Corniel is to be believed, Officer Coleman could not have
recovered the firearm because he is not a homicide detective.
Second, Gasaway implies that, assuming Officer Coleman
retrieved the firearm, the United States cannot authenticate
the firearm because Officer Coleman is no longer an officer
with LMPD and thus will not be available to testify during
the trial. Id.
United States objects to the Motion, arguing that
“Gasaway's argument implies a contradiction even
though none exists. One officer can retrieve an item despite
another officer being asked to do it. This is particularly
true of a crime scene were over a dozen officers were
present.” [DE 53 at 220]. The United States further
argues that Gasaway's argument is unavailing because it
goes “to the weight of the evidence, not admissibility
. . . [A] jury can decide who retrieved the gun and how
relevant that fact is to the elements of the crime.”
Id. at 220-221.
must be authenticated before it may be admitted. Fed.R.Evid.
901. “To satisfy the requirement of authenticating or
identifying an item of evidence, the proponent must produce
evidence sufficient to support a finding that the item is
what the proponent claims it is.” Id.
“Where a . . . physical object is offered as evidence
in a criminal prosecution, an adequate foundation for the
admission of that object requires testimony first, that such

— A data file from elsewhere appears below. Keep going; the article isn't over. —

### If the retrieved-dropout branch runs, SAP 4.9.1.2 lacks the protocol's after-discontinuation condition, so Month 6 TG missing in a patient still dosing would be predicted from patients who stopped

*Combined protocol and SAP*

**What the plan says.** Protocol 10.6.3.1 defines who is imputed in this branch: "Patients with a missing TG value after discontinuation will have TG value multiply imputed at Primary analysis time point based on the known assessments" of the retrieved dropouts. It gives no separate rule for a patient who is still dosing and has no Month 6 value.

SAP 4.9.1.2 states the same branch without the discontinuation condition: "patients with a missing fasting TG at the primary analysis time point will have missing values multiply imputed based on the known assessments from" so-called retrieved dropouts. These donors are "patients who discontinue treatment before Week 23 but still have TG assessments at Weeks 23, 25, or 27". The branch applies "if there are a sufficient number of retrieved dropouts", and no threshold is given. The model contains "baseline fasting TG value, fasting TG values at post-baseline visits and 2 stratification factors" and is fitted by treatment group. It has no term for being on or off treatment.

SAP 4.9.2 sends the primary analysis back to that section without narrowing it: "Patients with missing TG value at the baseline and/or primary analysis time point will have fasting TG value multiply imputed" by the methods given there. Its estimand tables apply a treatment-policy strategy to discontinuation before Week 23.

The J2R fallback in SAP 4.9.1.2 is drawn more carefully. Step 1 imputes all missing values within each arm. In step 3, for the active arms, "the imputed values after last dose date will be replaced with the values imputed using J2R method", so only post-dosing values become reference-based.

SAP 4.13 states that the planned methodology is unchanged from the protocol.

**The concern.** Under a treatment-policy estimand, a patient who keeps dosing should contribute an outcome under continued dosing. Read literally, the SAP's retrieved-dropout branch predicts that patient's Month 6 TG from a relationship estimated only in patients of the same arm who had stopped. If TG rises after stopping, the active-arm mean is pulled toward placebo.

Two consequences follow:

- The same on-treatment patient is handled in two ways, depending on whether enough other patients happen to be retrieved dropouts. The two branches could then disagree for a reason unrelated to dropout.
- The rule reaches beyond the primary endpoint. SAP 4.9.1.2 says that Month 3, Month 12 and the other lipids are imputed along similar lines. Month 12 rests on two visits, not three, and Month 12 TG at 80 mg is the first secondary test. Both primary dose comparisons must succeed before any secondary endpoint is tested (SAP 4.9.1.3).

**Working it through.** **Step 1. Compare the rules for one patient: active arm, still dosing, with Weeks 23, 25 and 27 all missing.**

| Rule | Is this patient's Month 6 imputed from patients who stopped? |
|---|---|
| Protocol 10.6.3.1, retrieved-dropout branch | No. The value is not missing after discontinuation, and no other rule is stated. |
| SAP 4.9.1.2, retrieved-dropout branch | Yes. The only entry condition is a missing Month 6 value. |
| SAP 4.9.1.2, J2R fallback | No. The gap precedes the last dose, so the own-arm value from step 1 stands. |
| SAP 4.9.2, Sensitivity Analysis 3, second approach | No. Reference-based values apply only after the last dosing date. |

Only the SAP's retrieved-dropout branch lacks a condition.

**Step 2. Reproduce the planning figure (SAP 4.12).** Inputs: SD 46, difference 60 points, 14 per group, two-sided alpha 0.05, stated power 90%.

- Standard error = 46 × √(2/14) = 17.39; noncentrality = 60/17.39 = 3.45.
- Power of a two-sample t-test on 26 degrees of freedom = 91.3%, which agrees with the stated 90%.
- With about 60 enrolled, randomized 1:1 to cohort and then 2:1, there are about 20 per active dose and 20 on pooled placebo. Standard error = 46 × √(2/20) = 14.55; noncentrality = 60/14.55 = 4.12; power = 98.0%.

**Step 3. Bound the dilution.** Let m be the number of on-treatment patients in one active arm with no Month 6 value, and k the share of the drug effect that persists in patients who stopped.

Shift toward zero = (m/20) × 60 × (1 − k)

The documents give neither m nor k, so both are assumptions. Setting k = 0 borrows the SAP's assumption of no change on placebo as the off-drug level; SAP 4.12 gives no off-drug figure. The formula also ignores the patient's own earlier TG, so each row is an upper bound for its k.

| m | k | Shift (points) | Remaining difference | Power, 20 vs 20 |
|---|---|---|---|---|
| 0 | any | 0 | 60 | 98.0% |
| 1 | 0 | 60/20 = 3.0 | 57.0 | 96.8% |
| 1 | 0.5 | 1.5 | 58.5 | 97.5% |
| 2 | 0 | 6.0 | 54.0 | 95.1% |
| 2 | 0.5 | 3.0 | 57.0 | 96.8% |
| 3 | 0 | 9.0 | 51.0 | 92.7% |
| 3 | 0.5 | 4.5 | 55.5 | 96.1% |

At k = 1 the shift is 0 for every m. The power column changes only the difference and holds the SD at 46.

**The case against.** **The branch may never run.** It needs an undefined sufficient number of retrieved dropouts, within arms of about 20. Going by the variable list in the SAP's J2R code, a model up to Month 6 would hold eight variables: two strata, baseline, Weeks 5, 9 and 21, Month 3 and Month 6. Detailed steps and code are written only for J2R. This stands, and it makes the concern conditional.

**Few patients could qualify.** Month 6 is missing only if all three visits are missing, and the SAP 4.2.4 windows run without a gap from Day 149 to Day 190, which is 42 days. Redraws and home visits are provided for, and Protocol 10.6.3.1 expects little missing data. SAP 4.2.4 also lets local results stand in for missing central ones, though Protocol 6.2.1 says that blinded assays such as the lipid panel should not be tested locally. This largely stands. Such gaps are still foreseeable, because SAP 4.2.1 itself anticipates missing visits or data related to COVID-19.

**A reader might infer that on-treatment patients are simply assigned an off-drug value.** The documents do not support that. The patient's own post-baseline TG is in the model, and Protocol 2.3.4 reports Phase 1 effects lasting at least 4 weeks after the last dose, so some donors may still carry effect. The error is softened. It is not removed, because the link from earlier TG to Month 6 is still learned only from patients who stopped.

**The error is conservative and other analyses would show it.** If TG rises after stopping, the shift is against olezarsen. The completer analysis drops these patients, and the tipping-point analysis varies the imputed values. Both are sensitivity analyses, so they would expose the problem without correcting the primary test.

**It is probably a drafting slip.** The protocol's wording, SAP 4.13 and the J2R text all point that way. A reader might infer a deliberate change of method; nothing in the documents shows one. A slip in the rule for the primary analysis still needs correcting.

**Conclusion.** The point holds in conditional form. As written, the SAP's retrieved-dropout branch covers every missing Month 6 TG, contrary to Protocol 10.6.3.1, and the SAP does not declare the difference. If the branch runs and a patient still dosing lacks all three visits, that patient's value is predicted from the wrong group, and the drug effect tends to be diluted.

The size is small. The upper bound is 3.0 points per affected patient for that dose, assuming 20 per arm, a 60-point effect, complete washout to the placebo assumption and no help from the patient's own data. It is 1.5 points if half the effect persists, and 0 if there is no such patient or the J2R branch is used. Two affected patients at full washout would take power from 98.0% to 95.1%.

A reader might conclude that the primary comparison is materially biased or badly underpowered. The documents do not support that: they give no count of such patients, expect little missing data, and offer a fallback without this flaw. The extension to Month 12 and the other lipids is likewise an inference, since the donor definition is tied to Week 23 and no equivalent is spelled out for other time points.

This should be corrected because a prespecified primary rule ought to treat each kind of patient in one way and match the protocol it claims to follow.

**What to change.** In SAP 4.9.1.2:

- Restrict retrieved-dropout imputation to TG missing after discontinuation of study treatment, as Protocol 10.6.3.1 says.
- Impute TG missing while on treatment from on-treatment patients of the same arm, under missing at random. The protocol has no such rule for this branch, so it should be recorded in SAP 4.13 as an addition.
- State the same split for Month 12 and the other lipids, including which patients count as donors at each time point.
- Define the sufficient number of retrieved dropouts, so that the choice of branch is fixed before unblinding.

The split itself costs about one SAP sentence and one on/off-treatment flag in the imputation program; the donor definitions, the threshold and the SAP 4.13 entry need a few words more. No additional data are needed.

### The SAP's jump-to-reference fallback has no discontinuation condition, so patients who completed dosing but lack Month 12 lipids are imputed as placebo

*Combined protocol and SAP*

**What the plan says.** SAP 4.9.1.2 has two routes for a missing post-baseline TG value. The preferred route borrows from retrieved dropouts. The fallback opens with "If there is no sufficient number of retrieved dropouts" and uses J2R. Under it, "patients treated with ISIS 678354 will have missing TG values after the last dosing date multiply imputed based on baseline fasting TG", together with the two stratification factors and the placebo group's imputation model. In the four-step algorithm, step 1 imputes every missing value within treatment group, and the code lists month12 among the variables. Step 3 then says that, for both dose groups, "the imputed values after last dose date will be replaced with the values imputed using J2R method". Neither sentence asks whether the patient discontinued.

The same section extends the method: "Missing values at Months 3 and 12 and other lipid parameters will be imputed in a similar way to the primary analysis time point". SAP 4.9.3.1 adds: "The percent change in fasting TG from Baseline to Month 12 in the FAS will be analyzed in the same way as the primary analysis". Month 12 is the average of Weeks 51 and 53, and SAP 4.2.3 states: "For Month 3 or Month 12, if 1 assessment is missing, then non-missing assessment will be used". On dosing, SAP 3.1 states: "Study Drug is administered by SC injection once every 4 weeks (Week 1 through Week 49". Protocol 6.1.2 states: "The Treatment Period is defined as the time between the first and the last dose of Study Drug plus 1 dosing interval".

object is the same object which was involved in the alleged
incident, and that the condition of that object is
substantially unchanged.” United States v.
Trotter, 721 F.3d 501, 505 (8th Cir. 2013) (finding that
the United States established that the weapon introduced at
trial were the same because the agent testified that it was
the same gun and that it was in the same condition as it was
on the day he handed it to the defendant).
United States need not establish a perfect chain of custody
for evidence to be admitted at trial. United States v.
Kinnard, Nos. 91-6221, 91-6263, 1992 WL 162558, at *3.
Rather, “[p]hysical evidence is admissible when the
possibility of misidentification or alteration is eliminated,
not absolutely, but as a matter of reasonable
probability.” United States v. Combs, 369 F.3d
925, 938 (6th Cir. 2004) (quoting United States v.
Allen, 106 F.3d 695, 700 (6th Cir.1997)) (internal
quotation marks omitted). “Chain of custody issues are
jury questions and the possibility of a break in the chain of
custody of evidence goes to the weight of the evidence, not
its admissibility.” United States v. Allen,
619 F.3d 518, 525 (6th Cir. 2010).
the Court cannot determine before trial whether the firearm
should be excluded because the United States has not yet had
an opportunity to authenticate it. If, during the trial, the
United States fails to authenticate the firearm, Gasaway may
at that time object to its admission. But because
“[c]hain of custody issues are jury questions, ”
the Court will defer ruling on this issue unless Gasaway
objects to it at trial.
reasons set forth above, and being otherwise sufficiently